HM Insights

Subjective criteria not unfair in redundancy procedure

Mitchells of Lancaster (Brewers) Ltd v Tattersall UK/EAT/0605/2011


Mr Tattersall was employed by the respondent as a property manager from 1 May 1998 until his dismissal on 22 October 2010. The respondent had a Senior Management Team ("the SMT") of five people, including Mr Tattersall, who was employed as property manager. During the first half of 2010, the respondent's trading position deteriorated and the directors were anxious to make savings. At a board meeting in June 2010 it was decided that a proposed restructure was required. Each of the five SMT roles were discussed and it was concluded that cutting the role of property manager would have the least detrimental impact on the business because it was not a role that generated revenue. The business skills of each manager were discussed at this meeting.

Mr Tattersall was informed his role was at risk of redundancy, and after a series of individual consultation meetings, was ultimately dismissed by reason of redundancy. A claim was raised, and the employment tribunal found that Mr Tattersall had been unfairly dismissed, for a number of different reasons. However, the main point of interest arising from the decision was the finding that the criteria by which the claimant had been selected as the candidate for redundancy were unacceptable because they were "wholly subjective and based solely on the views of the directors rather than being objective selection criteria".

The decision of the employment tribunal was appealed to the Employment Appeal Tribunal ("EAT"). In the EAT's consideration of the selection criteria, it held that it was a "matter of common sense" that it must be appropriate for a small company in serious financial difficulty, to apply the criteria considered in the board meeting. These criteria were not, it was opined, "wholly subjective", but involve a degree of judgment, which did not render them inappropriate.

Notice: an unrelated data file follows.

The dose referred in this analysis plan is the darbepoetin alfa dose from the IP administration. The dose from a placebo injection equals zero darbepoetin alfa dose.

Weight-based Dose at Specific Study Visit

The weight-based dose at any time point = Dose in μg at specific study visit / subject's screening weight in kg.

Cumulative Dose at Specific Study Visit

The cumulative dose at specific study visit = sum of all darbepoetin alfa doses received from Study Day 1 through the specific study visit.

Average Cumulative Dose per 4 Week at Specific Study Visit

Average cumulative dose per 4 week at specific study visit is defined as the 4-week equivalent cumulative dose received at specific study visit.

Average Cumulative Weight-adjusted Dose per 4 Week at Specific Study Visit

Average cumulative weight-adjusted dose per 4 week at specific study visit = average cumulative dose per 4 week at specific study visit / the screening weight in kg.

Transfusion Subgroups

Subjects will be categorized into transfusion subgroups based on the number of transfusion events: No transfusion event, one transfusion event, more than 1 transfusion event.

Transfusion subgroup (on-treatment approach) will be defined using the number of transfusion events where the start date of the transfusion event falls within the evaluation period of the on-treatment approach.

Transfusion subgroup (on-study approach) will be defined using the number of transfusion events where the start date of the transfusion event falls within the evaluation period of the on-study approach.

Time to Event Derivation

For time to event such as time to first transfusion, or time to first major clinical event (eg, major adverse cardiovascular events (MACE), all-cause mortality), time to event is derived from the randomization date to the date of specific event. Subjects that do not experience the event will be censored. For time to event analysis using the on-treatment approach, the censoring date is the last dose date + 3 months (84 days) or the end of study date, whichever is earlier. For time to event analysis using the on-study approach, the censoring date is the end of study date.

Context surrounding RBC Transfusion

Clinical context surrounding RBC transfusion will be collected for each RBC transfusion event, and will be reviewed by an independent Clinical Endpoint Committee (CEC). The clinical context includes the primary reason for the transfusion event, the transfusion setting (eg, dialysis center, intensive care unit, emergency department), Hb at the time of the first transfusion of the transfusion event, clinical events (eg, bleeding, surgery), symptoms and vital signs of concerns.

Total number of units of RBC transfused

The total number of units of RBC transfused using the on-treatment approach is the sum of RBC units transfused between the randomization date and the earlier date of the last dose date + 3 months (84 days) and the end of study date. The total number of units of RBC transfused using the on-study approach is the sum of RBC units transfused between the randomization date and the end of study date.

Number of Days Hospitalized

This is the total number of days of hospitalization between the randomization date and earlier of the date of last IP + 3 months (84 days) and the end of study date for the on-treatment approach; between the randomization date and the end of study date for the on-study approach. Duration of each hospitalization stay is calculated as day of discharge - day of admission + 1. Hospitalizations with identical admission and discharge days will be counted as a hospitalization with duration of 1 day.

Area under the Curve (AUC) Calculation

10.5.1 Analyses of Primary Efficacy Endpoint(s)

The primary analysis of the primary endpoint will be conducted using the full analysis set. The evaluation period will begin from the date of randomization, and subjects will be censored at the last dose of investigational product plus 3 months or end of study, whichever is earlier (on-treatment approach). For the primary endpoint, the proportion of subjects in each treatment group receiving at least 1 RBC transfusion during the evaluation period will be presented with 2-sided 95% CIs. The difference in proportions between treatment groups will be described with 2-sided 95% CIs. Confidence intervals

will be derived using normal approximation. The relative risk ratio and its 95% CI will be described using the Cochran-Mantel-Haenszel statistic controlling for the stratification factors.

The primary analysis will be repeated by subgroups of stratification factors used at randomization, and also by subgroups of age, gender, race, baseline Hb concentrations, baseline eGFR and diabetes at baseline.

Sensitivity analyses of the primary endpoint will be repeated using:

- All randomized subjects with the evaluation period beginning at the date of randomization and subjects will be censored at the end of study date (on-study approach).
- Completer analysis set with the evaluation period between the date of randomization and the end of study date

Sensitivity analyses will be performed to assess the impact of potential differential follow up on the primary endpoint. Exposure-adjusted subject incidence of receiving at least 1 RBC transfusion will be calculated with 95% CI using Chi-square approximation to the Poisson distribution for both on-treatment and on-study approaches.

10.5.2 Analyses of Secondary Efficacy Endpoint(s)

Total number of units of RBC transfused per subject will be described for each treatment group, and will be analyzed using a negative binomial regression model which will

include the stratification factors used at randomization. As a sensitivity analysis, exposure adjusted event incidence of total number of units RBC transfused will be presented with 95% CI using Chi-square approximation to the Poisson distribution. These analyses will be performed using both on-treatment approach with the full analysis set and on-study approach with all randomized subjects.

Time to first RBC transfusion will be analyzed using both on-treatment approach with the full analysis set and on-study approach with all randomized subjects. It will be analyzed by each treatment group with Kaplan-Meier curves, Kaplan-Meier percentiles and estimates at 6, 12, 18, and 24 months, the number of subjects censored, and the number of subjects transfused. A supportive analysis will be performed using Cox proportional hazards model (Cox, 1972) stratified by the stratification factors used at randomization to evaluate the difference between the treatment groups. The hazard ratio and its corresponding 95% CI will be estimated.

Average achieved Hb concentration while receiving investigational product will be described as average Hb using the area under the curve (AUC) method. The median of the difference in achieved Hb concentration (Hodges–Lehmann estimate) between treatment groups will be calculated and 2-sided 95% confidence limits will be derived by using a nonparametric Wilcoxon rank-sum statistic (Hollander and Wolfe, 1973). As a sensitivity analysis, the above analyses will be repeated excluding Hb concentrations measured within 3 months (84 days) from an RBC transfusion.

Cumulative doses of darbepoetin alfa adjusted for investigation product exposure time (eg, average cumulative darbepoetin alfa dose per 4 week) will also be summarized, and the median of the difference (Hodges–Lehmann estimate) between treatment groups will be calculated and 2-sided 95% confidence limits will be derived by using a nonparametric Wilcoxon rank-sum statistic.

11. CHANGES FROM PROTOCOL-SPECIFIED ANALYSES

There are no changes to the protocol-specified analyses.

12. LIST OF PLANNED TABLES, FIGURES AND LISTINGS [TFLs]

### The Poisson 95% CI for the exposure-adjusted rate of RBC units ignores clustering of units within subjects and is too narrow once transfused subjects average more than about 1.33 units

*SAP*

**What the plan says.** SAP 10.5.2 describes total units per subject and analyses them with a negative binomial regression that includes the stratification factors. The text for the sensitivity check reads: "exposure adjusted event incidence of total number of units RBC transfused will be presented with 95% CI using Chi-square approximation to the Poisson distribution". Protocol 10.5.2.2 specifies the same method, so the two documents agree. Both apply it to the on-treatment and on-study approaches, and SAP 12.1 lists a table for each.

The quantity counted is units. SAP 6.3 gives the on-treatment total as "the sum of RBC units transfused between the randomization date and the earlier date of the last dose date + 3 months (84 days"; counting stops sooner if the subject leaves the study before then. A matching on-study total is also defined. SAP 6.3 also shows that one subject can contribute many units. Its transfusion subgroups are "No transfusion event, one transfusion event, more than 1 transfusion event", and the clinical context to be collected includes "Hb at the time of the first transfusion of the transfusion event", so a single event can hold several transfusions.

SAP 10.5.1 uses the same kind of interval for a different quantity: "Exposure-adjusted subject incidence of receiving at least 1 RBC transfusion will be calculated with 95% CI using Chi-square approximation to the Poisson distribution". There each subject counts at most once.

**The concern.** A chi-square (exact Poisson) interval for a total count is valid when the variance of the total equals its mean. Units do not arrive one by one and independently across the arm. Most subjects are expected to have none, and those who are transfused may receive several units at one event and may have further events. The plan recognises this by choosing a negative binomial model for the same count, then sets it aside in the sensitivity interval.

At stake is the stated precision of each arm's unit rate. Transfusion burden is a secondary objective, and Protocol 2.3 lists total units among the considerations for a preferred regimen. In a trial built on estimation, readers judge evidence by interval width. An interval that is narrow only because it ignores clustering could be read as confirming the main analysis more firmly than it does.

It was further noted that merely because the criteria involved matters of judgment, it did not mean that they could not be assessed in an objective way. Only the most simple criteria, such as length of service or absenteeism record could be properly assessed entirely dispassionately and objectively. Selection procedures should – in the EAT's view – not be reduced to box ticking exercises.


This decision is useful reassurance for employers having to undertake redundancy procedures, and faced with the dilemma of ensuring that selection criteria used are fair. The EAT have confirmed that a degree of subjectivity is permitted in selection criteria, and not only those criteria that can be "scored or assessed" in a completely objective manner can be used. This would seem a common sense conclusion, but as we have seen over the years, common sense and the interpretation of employment law are not always synonymous.

Employers should still be encouraged to review any criteria used to ensure they are appropriate and, not for example, too vague or imprecise. If subjective assessment is involved, consider whether steps, such as multiple scoring by a number of managers, can be taken. This will reduce the risk that an employee can claim that inappropriate or excessive subjectivity was used.